“Where do they go off to?”

Mama tilts her head and pauses.  “Someplace on the other side of the mountain, I reckon.”

A storybook picture in my mind, of a tall wagon with pots and pans banging against its side, drawn by large dark horses and led by dark-skin people in brightly colored clothes, barefoot children with tangled hair dancing along behind.

I see myself, one of those dark-skinned children, not the coming but the going, to that mysterious place on the other side of the mountain, in a Gypsy caravan with twinkling lights, and wonder if I am really a Gypsy child.

“Why do they come back,” I say.

“Why, to steal our eggs.”

Did they leave me here, I ask, thinking maybe they traded me for the eggs.   But I ask it only in my mind.

I have to figure things out for myself.  But it sure is hard when I’m little and don’t know anything, except for what I read in books, and dream.  I try to ask those folks on the mountain, but they just stand there looking at me, swinging those funny black chains; they don’t answer.

Mama said I made them up inside my head.

That’s why I don’t ask her other things.  Why, I want to say, when the mountain sings, does the music sound so sweet and yet so sad?

Or the trees, when they make the wind, are they just dancing or are they trying to pull their roots out of the ground?  One day when the wind blew Mama’s washing off the line, I told the trees to stop moving and they did.

But I didn’t tell Mama.  This child, she’d say, you just can’t believe the things she makes up!  This child!

One day I found the answer in a story.  “This child,” it said, “walks to the beat of a different drummer”, and I know now why I heard the music from the mountain, and why the trees calmed the wind that day.  A different blood flows through my veins; it flows from the heart of the Mountain, into my ancestors, into me.

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4 Responses

  1. OH, my: I thought you couldn’t get any better! Then I found this excerpt (I HAVE ordered the book!) Can relate to much of this; I too walked to the beat of a different drummer; reading newspapers pasted to the wall, etc.
    B. during the Depression years in WV.
    Genetics, do you think? From whom????

  2. I’m a strong believer in Genetics and I think when I was researching the family I was also looking for kindred souls. I thought maybe there was another oddball back there somewhere, that maybe I was a “throwback”.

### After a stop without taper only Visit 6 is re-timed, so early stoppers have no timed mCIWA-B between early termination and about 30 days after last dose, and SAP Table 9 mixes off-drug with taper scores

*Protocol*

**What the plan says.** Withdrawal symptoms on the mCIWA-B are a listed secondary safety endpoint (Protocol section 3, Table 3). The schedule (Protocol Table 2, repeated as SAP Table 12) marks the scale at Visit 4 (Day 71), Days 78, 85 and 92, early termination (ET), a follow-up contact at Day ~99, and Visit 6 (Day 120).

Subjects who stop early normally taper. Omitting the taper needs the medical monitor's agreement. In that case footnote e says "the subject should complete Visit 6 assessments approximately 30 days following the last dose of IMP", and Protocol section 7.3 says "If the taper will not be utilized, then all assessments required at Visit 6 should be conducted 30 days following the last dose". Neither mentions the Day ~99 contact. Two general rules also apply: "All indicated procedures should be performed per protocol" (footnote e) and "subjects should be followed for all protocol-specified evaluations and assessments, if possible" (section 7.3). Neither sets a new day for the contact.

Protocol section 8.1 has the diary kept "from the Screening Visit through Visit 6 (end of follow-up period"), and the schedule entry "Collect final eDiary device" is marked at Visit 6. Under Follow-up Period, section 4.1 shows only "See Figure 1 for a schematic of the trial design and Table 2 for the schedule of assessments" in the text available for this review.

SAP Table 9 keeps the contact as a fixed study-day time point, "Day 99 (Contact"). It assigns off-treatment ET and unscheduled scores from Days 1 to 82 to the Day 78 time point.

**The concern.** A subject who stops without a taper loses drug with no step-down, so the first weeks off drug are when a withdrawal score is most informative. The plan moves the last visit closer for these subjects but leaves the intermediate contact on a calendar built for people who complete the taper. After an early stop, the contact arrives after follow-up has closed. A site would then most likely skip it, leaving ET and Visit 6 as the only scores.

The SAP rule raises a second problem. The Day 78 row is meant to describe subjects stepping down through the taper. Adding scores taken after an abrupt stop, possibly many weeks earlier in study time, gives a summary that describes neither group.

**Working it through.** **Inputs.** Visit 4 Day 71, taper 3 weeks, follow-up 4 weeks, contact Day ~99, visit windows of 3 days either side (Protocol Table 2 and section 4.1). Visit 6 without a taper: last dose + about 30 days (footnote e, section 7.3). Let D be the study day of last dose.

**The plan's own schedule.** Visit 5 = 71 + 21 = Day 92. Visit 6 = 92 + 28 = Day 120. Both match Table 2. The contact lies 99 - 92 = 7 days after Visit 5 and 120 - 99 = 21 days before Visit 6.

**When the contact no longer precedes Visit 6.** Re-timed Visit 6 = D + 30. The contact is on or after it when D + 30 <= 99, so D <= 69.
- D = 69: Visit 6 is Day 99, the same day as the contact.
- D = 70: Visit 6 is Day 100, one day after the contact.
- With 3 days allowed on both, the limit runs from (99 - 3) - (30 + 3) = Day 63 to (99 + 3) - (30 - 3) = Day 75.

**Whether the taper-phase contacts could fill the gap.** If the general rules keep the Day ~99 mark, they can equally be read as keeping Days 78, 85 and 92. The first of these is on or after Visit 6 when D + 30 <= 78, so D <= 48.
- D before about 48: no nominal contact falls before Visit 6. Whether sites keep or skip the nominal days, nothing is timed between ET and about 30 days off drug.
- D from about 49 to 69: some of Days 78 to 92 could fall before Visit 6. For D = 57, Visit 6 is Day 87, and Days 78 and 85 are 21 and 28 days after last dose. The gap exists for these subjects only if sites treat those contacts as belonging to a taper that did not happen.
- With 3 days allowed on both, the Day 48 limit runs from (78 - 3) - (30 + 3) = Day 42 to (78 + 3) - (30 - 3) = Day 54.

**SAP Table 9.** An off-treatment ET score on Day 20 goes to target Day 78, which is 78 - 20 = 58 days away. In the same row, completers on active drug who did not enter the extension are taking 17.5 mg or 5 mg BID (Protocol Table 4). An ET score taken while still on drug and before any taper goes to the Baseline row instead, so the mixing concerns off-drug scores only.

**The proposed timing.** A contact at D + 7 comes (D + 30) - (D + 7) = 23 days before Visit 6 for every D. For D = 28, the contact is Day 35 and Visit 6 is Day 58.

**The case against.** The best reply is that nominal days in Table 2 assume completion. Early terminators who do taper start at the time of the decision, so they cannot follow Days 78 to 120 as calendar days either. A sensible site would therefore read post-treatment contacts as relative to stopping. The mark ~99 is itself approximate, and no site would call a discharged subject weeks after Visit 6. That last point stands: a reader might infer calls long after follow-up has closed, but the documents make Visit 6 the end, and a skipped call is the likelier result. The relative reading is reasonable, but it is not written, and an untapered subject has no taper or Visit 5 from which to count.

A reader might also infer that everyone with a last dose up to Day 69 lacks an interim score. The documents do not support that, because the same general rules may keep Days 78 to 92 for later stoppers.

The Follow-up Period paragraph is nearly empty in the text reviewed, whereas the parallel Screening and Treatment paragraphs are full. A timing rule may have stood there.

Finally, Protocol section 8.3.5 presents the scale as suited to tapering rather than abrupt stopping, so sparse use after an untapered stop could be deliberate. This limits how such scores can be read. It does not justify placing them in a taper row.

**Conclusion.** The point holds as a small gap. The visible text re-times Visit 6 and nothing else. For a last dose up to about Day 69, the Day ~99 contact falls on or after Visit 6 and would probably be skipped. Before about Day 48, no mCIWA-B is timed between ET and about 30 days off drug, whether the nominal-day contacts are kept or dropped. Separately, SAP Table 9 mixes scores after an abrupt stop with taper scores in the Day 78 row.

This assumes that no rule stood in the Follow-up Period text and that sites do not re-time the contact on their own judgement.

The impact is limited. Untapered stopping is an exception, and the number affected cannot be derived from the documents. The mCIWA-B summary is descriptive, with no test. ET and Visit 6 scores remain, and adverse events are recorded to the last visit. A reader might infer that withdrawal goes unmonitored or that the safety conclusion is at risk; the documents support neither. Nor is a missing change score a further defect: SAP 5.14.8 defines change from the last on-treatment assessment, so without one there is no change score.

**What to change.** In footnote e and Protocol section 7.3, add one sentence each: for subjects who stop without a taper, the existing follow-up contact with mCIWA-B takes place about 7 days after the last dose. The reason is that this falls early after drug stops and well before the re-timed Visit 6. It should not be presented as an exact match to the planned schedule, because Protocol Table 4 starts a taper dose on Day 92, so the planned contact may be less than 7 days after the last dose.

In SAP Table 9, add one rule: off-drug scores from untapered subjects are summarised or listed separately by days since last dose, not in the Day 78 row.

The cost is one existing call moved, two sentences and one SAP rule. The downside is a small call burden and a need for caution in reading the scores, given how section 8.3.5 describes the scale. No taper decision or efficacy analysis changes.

I identify with your reading newspapers pasted to the wall, as I read everything I could get my hands on. It made me aware there was a much bigger world out there, with different beliefs and ways of living. I believe it helped make me more open to alternative ideas too, like astrology, mysticism, etc. In many ways I can also see myself in not only my children, but in my grandchildren. I had some natural ability at piano as a child and could pick out any melody “by ear” but we couldn’t afford lessons. Three of my grandchildren (ages 14, 7 and 6) take piano and have natural talent. I try not to cry at recitals!

    As for reading newspapers pasted to the wall, an older brother told me that when they were kids Mom stuffed newspapers in the holes in the wall of some of the houses we lived in to keep out the cold. Things were better by the time I came along but when I was eight our dad died and we were thrown back into poverty.

    I believe there are “two reasons” for everything, either positive or negative but I’ve always looked hopefully toward the positive side:-))

  3. I loved this excerpt from your book! Your account brought back memories of my growing up in the Cumberland Mountains of Appalachia in southwestern VA.

    Newspapers rarely came into our home but when they did, they served many purposes other than the initial reading. Some of these were: wallpaper for a grand aunt’s home; wrapping paper for Christmas gifts; and, or, insualtion behind window frames to keep out the cold.

    Infrequently a newspaper might, for a time, join the Sears Roebuck, the Montgomery Wards or the Alden’s catalogues, out in the outhouse. Times have certainly changed!

  4. Thank you! Although there’s a lot to be said for modern conveniences, I believe they’re responsible for a widespread sense of alienation by furnishing a buffer between us and our natural environment, and today we keenly feel that loss. Even though we have a lot more time to do other things (like blogging:-)),

    Especially in the mountains, plain old everyday living took a lot more daily work. By the time the breakfast dishes were done we had to start preparing for dinner (a trip to the garden in summer and the cellar in winter and even firing up the old stove again). When the dinner dishes were done we had to start preparing supper. We were thankful when there were enough leftovers for the evening meal!

    As for newspapers the only one I remember ever getting is “Grit”. Did you get that one? The reason we did is that two of my brothers got up before daylight to deliver them up and down the holler. They usually ended up in the outhouse along with the Sears catalog.